either in my implementation or in Excel’s random number generator. I have often had my doubts about the latter.

At any rate, it seems clear that this
method converges slowly to the true value of pi. In the days before computers, it would have
been quite a challenge to generate the data.
Now, though, one could run a test like this a few million times (e.g. in
Python or SPSS) and probably get quite a reasonable estimate for pi. But it is interesting that pi can be
estimated from a method that has no geometrical basis, at all.

And here’s a picture of one of my wife’s
(and SF writer) Pi Day pies – pumpkin pie, which is scrumptious with whipped
cream and a great favorite of my data warehouse and data science colleagues at
the office.

__Sources:__
Recreations
in the Theory of Numbers, Albert Beiler, Dover

So, now
that you have done some math, you should read a science fiction book, or even
better, a whole series. Book 1 of the
Witches’ Stones series even includes a reference to pi.:

# Kati of Terra

How about trying Kati of Terra,
the 3-novel story of a feisty young Earth woman, making her way in that big,
bad, beautiful universe out there.

# The Witches’ Stones

Or, you might
prefer, the trilogy of the Witches’ Stones (they’re psychic aliens, not actual
witches), which follows the interactions of a future Earth confederation, an
opposing galactic power, and the Witches of Kordea. It features Sarah Mackenzie, another feisty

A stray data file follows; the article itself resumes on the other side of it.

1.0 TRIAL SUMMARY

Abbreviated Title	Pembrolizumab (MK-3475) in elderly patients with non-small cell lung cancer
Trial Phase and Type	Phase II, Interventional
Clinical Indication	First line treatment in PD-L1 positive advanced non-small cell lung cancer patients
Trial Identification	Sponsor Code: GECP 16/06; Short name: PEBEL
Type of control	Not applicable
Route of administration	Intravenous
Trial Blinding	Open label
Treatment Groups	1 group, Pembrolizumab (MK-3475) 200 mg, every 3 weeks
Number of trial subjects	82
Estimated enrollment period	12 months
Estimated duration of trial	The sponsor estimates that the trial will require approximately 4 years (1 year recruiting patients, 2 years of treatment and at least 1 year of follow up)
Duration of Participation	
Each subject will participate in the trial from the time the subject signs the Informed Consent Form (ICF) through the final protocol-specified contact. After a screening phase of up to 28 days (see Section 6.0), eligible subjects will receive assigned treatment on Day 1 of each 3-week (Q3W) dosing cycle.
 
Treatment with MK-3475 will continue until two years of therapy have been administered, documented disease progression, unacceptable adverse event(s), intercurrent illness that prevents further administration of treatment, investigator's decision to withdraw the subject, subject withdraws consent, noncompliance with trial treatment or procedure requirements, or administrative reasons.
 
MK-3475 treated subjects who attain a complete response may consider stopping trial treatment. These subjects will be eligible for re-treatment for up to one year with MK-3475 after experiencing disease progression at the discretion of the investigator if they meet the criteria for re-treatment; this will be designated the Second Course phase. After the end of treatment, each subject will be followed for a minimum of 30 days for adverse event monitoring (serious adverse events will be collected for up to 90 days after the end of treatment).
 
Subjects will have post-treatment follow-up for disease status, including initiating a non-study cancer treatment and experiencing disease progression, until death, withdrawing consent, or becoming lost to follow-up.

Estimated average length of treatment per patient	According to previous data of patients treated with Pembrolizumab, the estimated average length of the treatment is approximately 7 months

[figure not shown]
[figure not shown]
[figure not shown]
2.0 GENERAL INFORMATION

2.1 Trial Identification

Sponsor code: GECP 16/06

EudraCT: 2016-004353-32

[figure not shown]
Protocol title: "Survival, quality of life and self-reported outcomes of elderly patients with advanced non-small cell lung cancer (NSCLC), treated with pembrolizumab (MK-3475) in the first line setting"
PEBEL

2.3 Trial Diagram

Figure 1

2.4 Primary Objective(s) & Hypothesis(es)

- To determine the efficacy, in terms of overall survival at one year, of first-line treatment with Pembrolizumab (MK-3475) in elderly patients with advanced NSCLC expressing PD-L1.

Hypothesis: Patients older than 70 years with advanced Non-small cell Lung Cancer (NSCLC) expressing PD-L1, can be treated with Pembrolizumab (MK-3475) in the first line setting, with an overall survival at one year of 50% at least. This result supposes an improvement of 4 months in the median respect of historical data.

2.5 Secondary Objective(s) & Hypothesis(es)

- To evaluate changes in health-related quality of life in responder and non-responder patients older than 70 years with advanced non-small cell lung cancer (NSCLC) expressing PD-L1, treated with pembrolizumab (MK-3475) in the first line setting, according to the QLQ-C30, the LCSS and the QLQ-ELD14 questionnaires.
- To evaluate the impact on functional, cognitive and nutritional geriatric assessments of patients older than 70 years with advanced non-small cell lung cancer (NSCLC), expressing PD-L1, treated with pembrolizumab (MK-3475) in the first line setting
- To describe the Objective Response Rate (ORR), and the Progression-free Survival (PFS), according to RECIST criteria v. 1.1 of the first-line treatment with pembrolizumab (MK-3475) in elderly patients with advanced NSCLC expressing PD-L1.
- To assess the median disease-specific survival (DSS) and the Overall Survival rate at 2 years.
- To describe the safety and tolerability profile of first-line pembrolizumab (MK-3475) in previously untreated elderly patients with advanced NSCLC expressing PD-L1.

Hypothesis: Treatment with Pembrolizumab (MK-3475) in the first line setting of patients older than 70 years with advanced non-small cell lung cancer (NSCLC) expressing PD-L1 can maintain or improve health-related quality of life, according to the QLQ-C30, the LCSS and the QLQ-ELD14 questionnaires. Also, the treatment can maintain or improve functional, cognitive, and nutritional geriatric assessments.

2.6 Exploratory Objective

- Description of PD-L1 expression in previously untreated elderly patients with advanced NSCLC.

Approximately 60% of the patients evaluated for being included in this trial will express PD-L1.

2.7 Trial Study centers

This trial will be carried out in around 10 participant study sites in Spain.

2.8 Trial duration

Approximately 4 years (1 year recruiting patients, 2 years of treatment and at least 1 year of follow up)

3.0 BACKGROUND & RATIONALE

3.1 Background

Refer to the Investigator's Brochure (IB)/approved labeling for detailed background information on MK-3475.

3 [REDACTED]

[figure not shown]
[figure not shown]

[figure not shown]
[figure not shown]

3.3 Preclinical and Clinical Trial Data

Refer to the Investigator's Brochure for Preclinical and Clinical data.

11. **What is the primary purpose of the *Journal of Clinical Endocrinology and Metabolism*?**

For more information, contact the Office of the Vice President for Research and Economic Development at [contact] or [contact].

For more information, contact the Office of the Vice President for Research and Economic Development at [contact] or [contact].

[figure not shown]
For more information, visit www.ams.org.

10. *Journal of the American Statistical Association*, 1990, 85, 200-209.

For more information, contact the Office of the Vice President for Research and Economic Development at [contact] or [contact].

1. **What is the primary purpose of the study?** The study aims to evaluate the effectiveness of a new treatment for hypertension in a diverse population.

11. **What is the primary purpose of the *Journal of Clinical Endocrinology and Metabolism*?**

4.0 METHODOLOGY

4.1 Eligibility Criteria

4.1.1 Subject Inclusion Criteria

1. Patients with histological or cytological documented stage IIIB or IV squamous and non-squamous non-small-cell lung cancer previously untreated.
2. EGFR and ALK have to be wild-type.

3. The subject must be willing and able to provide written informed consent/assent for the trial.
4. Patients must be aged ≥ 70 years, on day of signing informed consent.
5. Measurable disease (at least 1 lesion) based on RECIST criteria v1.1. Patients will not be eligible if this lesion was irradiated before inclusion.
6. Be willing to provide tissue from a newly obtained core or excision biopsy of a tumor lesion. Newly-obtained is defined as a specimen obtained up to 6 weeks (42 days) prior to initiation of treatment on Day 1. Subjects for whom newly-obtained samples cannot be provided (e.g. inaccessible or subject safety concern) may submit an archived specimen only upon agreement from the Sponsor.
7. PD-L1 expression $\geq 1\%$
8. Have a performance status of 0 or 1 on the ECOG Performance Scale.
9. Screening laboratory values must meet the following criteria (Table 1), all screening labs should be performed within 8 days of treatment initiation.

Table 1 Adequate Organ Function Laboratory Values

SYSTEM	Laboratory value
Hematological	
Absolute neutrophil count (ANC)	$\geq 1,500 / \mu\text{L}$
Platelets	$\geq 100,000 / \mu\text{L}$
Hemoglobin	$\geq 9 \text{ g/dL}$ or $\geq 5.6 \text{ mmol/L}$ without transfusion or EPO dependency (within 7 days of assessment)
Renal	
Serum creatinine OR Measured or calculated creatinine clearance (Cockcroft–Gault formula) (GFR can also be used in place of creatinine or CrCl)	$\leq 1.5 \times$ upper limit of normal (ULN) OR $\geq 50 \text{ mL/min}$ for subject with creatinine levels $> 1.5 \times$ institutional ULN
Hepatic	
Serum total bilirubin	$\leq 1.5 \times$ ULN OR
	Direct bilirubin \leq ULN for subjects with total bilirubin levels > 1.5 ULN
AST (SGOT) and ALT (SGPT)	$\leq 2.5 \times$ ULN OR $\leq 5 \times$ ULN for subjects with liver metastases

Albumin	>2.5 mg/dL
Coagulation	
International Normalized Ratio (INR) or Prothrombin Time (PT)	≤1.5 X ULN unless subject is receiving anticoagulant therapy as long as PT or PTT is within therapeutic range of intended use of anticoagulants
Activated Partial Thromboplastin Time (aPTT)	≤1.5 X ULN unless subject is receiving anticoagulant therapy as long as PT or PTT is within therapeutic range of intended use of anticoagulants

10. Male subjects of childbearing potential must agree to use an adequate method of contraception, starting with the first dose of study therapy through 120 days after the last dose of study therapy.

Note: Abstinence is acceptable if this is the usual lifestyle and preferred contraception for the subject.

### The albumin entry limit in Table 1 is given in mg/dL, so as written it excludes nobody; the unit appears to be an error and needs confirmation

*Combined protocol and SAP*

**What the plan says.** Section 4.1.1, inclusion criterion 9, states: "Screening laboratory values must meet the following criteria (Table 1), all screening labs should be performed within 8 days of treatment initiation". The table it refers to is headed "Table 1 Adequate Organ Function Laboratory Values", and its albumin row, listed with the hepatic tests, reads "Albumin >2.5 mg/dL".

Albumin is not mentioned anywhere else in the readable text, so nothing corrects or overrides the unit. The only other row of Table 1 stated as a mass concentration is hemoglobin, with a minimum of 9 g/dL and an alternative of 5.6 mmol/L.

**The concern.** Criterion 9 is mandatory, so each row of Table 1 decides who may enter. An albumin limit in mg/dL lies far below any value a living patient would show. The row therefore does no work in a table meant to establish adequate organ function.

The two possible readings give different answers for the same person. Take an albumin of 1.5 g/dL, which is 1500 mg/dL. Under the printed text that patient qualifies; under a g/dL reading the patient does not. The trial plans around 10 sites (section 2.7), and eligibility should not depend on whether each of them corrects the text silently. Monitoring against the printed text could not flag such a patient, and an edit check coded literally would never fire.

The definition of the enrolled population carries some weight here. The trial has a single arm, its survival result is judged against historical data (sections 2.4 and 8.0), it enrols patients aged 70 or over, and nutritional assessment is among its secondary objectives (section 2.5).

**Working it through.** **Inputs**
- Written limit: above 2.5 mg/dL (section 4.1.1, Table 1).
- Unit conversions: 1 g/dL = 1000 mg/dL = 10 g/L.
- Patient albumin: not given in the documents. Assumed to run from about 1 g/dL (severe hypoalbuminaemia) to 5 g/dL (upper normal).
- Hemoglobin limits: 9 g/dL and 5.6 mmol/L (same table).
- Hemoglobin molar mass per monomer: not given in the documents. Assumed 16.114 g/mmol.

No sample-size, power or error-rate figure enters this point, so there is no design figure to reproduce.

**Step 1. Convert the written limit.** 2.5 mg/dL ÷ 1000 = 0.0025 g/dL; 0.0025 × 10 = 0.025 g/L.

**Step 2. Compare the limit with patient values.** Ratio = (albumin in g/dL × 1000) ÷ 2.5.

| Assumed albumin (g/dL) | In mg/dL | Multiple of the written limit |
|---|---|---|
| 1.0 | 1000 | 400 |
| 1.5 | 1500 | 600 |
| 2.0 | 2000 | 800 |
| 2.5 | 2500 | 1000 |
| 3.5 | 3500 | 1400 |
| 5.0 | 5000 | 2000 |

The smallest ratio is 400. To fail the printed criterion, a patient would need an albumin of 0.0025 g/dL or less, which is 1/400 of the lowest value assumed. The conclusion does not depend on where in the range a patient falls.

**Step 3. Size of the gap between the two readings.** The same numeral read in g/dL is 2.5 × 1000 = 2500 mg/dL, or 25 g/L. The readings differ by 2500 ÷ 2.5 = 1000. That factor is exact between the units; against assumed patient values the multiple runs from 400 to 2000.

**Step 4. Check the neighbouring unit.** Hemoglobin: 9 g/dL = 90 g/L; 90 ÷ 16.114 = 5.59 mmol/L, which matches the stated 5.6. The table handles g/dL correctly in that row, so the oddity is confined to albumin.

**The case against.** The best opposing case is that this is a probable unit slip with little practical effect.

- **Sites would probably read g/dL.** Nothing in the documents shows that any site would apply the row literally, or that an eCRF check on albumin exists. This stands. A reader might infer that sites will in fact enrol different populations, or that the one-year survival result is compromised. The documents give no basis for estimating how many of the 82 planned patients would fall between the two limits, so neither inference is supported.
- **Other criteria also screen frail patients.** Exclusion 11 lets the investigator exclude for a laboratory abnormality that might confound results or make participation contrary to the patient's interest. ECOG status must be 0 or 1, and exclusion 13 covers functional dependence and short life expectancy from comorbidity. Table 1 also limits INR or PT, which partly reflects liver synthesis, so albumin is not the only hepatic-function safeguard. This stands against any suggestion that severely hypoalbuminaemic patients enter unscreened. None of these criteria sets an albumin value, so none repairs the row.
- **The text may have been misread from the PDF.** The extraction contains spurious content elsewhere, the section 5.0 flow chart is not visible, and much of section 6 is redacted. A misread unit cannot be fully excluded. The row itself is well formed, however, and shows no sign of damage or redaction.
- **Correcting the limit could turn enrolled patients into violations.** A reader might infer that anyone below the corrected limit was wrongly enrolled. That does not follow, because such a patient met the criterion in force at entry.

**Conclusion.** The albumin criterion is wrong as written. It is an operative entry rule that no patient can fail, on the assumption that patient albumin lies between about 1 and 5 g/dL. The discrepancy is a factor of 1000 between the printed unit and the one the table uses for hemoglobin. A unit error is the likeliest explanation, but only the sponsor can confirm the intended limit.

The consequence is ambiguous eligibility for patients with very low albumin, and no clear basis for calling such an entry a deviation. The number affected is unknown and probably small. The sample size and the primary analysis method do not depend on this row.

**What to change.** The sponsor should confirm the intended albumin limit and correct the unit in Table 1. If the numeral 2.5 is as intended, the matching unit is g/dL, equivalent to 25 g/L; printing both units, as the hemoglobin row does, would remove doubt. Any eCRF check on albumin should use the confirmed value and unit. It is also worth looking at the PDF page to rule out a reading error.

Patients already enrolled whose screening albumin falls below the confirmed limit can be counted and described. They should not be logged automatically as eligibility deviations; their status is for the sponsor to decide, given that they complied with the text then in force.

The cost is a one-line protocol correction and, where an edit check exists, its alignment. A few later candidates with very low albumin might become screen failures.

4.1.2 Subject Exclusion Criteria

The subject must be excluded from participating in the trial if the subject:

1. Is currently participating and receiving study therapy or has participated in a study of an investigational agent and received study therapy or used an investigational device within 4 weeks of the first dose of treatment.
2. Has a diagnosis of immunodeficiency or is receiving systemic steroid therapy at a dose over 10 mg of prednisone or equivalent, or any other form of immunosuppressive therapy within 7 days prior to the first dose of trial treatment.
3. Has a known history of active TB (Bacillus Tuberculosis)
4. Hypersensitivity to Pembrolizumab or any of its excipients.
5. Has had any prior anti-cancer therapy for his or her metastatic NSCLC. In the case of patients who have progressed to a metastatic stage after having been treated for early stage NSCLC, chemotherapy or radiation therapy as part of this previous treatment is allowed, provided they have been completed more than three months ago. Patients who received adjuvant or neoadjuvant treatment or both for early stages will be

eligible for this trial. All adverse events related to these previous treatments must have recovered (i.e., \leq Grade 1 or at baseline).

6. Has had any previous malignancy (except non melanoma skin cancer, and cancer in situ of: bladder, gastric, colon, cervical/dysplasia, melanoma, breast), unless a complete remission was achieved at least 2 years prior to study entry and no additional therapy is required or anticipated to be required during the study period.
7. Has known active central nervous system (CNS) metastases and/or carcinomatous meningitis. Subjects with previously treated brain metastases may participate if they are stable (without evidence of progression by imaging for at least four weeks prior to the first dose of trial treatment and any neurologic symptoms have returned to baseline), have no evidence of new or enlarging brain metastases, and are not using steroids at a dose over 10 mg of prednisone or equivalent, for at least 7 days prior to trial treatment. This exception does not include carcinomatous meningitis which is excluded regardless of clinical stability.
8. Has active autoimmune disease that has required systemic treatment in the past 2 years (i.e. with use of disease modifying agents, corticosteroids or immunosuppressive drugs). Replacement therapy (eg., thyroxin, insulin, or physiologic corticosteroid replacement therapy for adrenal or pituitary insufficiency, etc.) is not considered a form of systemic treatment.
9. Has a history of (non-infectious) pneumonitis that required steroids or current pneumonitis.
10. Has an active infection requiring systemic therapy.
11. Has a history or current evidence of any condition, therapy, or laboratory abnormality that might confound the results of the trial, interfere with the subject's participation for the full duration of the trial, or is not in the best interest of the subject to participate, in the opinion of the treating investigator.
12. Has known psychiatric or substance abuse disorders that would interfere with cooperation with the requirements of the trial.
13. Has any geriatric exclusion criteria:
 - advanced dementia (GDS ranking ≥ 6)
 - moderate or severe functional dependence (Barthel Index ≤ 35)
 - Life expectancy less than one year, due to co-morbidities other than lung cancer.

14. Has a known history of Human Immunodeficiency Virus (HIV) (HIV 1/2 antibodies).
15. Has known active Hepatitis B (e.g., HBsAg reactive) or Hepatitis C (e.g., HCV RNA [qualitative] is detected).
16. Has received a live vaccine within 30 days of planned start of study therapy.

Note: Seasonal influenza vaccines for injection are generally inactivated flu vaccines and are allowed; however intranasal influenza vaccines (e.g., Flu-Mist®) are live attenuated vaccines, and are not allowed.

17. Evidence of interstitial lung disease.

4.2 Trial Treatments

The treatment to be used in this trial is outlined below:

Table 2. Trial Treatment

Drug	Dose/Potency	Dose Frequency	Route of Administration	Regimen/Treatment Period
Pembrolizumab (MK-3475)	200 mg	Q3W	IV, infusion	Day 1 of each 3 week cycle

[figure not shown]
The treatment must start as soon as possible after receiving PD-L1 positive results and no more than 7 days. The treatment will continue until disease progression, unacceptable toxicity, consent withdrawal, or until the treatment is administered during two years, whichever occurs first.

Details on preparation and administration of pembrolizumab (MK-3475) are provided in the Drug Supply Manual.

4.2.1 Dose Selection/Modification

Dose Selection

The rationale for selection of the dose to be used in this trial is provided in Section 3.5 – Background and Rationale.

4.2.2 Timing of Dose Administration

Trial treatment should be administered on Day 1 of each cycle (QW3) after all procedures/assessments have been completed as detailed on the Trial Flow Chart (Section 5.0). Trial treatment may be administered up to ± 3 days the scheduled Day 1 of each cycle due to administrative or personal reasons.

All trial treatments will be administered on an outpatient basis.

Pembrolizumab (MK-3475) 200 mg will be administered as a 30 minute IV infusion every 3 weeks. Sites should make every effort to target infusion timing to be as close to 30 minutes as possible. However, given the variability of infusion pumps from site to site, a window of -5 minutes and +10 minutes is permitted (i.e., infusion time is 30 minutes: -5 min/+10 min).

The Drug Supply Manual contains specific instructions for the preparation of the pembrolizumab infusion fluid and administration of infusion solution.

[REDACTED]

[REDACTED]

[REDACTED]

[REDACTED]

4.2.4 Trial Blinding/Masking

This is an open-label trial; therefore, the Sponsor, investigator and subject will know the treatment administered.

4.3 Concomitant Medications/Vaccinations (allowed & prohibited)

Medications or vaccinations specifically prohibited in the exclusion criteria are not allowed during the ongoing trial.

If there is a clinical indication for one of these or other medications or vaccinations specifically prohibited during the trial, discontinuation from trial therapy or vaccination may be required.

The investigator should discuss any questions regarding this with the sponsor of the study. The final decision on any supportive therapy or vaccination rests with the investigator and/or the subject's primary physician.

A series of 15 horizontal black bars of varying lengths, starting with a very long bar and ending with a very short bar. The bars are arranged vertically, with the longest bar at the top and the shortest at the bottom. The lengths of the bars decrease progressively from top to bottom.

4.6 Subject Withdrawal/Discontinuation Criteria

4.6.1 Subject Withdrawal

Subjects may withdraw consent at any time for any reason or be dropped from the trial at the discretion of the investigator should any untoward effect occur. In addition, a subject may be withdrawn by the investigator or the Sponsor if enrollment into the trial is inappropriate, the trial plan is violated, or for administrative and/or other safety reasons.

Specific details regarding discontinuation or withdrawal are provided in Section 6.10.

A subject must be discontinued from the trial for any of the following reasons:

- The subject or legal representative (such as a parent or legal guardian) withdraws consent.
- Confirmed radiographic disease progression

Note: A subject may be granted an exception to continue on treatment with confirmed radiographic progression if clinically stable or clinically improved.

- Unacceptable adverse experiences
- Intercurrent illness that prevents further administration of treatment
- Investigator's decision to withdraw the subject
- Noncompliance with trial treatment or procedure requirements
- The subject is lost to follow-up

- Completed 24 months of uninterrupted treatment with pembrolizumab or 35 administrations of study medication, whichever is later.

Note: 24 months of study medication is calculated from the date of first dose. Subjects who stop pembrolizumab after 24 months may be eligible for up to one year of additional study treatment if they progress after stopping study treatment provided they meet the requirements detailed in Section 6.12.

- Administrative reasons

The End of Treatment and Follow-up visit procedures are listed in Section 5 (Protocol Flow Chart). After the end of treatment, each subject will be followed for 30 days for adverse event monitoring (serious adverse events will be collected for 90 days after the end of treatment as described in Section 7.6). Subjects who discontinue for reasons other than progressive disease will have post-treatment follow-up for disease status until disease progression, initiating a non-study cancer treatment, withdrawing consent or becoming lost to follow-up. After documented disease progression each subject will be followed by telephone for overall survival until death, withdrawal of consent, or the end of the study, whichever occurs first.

young Earth woman (they’re the most interesting type – the novelist who wrote
the books is pretty feisty, too).

# The Magnetic Anomaly: A Science Fiction Story

“A geophysical crew went into the Canadian
north. There were some regrettable accidents among a few ex-military who had
become geophysical contractors after their service in the forces. A young man
and young woman went temporarily mad from the stress of seeing that. They
imagined things, terrible things. But both are known to have vivid
imaginations; we have childhood records to verify that. It was all very sad.
That’s the official story.”

# The Zoo Hypothesis or The News of the World: A Science Fiction Story

In the field known as Astrobiology, there
is a research program called SETI, The Search for Extraterrestrial
Intelligence. At the heart of SETI, there is a mystery known as The Great
Silence, or The Fermi Paradox, named after the famous physicist Enrico Fermi.
Essentially, he asked “If they exist, where are they?”.

Some quite cogent arguments maintain that if there was extraterrestrial intelligence, they should have visited the Earth by now. This story, a bit tongue in cheek, gives a fictional account of one explanation for The Great Silence, known as The Zoo Hypothesis. Are we a protected species, in a Cosmic Zoo? If so, how did this come about? Read on, for one possible solution to The Fermi Paradox.

The short story is about 6300 words, or about half an hour at typical reading speeds.

Some quite cogent arguments maintain that if there was extraterrestrial intelligence, they should have visited the Earth by now. This story, a bit tongue in cheek, gives a fictional account of one explanation for The Great Silence, known as The Zoo Hypothesis. Are we a protected species, in a Cosmic Zoo? If so, how did this come about? Read on, for one possible solution to The Fermi Paradox.

The short story is about 6300 words, or about half an hour at typical reading speeds.

## No comments:

## Post a Comment